Operating in a RADCON Environmentfifth-largest earthquake in recorded history. The resulting tsunami caused immeasurable damage including crippling cooling systems at the Fukushima Daiichi reactor complex near Sendai, Japan. In efforts to prevent a catastrophic meltdown, reactors were vented to release increasing internal pressure. Several fission products were sent skyward in a radioactive plume carried easterly into the western Pacific. In addition to the airborne threat, water drawn from the ocean to cool the reactors drained back into the ocean carrying a contaminated ocean-plume eastward.
Besides damaging the plants at Fukushima, the tsunami devastated the coast, leaving 4 million Japanese citizens without electricity, 1.5 million without water, and 27,000 missing. In response to the government of Japan’s request for assistance, Japan-based U.S. Navy ships sortied to Honshu’s northeast coast in Operation Tomodachi. En route to the affected area, the USS Essex (LHD-2) damage-control experts reviewed FM 3-11.5, Multiservice Tactics, Techniques, and Procedures for Chemical, Biological, Radiological, and Nuclear Decontamination. Although expeditionary missions are common for the Navy’s amphibious fleet, operating and conducting humanitarian assistance and disaster relief (HA/DR) in a radiologically contaminated (RADCON) environment required adaptability, flexibility, dynamic planning—and writing the book along the way.
The Navy trained and operated in a Cold War environment for decades. Procedures were published and practiced, and protective equipment was set aside for nuclear, biological, and chemical warfare. With the waning threat of global nuclear war, priorities shifted to chemical, biological, and radiological (CBR) warfare, with an addendum as nuclear proliferation expanded—CBR-N. References prescribed how the Essex should avoid and recover from a thermonuclear blast, but not how to sustain operations in a RADCON environment.
With the adapted Cold War checklist complete, new questions arose. What does contamination mean? What level of contamination is hazardous? What happens when that level is reached? Can helicopters fly in a plume? Will aircraft and landing craft bring back high levels of contamination to a “clean” ship? The procedures outlined in the Cold War manuals were proving impractical and insufficient for unfettered support of Operation Tomodachi. With her mission unchanged, Essex leaders no longer questioned if they would do it, but how.
The Greatest Threat
Contamination—not radiation—was the long-term threat to sustained HA/DR operations. Radiation was strongest at the Fukushima plant, and the Essex’s distance from the reactors exponentially minimized exposure to that radiation. But fissionable material did not remain at the plant. To reduce heat-generated pressure from the uncooled reactor vessels, plant workers vented radiological contaminates into the atmosphere, creating airborne plumes. The plumes’ paths followed prevailing winds and weather and tracked toward the Essex. Any shipboard system that could collect or concentrate fissionable products such as air handlers, ventilation filters, gunwales, deck-drains, greases, oils, or low spots in the flight deck quickly became the focus of newly trained radiation-control surveyors. A survey program was quickly developed for aircraft and landing craft making contact with contaminated soil ashore.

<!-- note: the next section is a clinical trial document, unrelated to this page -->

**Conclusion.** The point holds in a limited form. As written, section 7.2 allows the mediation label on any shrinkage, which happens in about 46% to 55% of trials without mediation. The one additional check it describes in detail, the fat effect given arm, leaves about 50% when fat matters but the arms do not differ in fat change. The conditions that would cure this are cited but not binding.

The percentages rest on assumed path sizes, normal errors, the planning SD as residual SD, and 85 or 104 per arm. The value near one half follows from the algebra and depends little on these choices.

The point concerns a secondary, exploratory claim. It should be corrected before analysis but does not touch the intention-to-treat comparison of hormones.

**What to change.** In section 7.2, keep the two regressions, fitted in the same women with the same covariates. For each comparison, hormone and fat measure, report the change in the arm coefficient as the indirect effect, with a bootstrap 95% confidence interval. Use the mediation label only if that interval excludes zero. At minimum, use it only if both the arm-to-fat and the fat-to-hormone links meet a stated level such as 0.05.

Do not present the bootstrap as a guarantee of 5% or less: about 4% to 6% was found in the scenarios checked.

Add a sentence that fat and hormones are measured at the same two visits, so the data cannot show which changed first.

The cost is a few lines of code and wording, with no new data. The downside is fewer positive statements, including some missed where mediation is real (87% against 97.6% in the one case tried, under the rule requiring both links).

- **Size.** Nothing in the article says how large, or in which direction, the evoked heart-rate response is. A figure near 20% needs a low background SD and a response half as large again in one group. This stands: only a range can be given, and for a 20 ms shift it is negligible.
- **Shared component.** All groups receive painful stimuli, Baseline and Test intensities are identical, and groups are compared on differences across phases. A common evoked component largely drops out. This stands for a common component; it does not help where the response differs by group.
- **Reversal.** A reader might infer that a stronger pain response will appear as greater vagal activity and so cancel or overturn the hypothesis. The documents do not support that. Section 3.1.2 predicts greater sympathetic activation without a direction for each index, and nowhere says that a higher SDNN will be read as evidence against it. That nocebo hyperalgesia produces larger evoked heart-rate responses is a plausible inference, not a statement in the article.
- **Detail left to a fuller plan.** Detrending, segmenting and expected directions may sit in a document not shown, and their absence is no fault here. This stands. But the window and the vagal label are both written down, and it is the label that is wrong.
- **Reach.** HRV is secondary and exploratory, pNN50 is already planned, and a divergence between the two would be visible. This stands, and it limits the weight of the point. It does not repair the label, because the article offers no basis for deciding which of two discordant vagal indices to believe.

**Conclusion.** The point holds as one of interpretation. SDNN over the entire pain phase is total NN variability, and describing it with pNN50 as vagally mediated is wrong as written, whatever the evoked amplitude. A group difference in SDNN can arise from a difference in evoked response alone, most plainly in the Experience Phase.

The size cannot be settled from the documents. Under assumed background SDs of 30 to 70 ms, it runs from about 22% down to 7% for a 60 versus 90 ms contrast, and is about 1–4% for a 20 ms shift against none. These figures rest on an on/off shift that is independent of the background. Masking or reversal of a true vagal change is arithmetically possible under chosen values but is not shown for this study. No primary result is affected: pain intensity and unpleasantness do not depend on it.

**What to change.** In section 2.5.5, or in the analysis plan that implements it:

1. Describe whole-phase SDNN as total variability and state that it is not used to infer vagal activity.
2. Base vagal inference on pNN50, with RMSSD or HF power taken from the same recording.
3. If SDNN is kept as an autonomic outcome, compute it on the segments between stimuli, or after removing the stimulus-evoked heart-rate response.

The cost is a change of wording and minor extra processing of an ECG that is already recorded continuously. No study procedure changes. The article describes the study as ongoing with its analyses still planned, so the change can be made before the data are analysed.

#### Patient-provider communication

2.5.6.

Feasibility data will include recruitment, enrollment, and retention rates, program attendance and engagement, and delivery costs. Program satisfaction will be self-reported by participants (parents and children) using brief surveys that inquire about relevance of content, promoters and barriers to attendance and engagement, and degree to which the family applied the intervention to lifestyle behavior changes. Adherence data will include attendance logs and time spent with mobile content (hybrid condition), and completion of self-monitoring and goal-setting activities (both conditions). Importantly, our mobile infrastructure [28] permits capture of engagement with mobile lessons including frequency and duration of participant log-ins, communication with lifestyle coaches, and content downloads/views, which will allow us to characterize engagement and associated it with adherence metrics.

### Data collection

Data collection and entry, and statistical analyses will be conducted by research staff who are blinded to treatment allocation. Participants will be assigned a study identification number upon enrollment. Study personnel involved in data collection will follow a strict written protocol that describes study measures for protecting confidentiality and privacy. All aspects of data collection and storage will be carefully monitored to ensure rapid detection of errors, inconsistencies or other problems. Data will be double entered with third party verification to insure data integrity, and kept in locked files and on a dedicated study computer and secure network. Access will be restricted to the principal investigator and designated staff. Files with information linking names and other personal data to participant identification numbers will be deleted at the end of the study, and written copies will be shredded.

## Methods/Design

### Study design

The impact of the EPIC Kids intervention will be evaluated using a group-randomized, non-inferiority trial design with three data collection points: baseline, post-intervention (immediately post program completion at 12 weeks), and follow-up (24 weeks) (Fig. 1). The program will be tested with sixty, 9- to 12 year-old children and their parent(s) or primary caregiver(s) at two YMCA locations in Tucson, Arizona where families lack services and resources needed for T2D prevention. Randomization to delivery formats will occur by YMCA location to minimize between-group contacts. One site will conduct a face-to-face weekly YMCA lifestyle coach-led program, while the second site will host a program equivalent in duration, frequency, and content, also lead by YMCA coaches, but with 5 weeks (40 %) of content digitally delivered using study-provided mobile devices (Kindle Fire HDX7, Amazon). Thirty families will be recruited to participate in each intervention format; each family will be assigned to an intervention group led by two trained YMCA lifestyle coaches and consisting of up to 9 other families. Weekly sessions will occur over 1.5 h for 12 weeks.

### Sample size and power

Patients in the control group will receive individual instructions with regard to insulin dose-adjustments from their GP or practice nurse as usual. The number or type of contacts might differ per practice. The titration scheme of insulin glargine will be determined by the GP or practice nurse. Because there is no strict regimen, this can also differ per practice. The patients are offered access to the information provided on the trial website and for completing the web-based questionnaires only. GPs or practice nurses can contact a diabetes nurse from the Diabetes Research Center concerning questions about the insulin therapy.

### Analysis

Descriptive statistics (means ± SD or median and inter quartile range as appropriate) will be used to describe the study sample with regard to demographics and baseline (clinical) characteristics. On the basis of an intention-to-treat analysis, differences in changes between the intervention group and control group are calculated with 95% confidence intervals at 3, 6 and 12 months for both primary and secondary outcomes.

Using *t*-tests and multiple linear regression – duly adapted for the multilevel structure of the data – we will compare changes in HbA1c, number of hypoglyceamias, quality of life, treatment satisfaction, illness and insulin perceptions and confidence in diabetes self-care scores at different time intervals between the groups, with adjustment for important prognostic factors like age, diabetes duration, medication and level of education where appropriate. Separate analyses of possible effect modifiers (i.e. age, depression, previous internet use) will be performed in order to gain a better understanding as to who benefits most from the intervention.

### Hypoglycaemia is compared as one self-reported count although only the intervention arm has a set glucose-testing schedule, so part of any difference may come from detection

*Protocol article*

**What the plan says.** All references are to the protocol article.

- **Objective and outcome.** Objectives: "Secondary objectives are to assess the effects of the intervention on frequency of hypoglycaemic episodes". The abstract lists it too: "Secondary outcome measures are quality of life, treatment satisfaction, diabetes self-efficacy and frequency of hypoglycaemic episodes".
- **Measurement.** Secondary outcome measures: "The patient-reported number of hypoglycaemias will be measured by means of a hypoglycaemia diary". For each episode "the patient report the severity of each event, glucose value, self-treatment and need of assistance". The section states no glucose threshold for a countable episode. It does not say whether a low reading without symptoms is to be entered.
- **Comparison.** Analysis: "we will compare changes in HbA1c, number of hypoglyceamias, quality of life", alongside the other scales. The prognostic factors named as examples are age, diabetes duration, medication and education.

Once the threat to sustained HA/DR operations was identified, mitigation methods were codified with three goals:
• Limit ship and crew exposure to contamination.
• Limit contamination to the ship’s exterior.
• Sustain continuous HA/DR operations in support of Operation Tomodachi.
Using emerging Navy guidance and expert assistance from on-board Navy radiation specialists from Norfolk Naval Shipyard, the Essex tightly controlled exposure to radiological hazards through organizational adaptations and alterations to flight-deck and well-deck operating procedures.
Changes to routine duties were implemented to track and monitor contamination levels and to advise the commanding officer and embarked leadership on the operational impacts of survey readings and decontamination efforts.
First, a radiation-control watch was established. Teams worked around the clock, monitoring radio messages and logging dozens of survey forms generated by radiation-survey teams stationed on the flight deck or in the well deck.
Next, the Essex’s damage-control assistant was assigned as decontamination coordinator. Added responsibilities included issuing and controlling Mission-Oriented Protective Posture (MOPP) gear—rubber suits, masks, and gloves—dosimeters, and decontamination supplies to survey and flight-deck-decontamination teams. The coordinator also liaised with all radiological players to ensure surveys and decontaminations were handled efficiently and systematically.
Finally, because of changes and updates from both the Fukushima plants and refined radiation health guidance, radiation-control policies were amended daily. To keep sailors and Marines informed and to emphasize the importance of upholding these policies, a radiation-control liaison officer was assigned to work closely with embarked radiation specialists to develop policies, analyze shipboard impacts, and train a cadre of radiation surveyors.
Damage controlmen were trained as radiation health technicians, performing surveys in addition to assisting in decontaminating gear and aircraft. Aerographer’s mates located and modeled radiation plumes and informed the Essex’s command and embarked leadership. The supply department determined how to handle and store radiological waste. All embarked sailors and Marines were trained on the hazards of radiological contamination and to remain vigilant and patient with amended policies.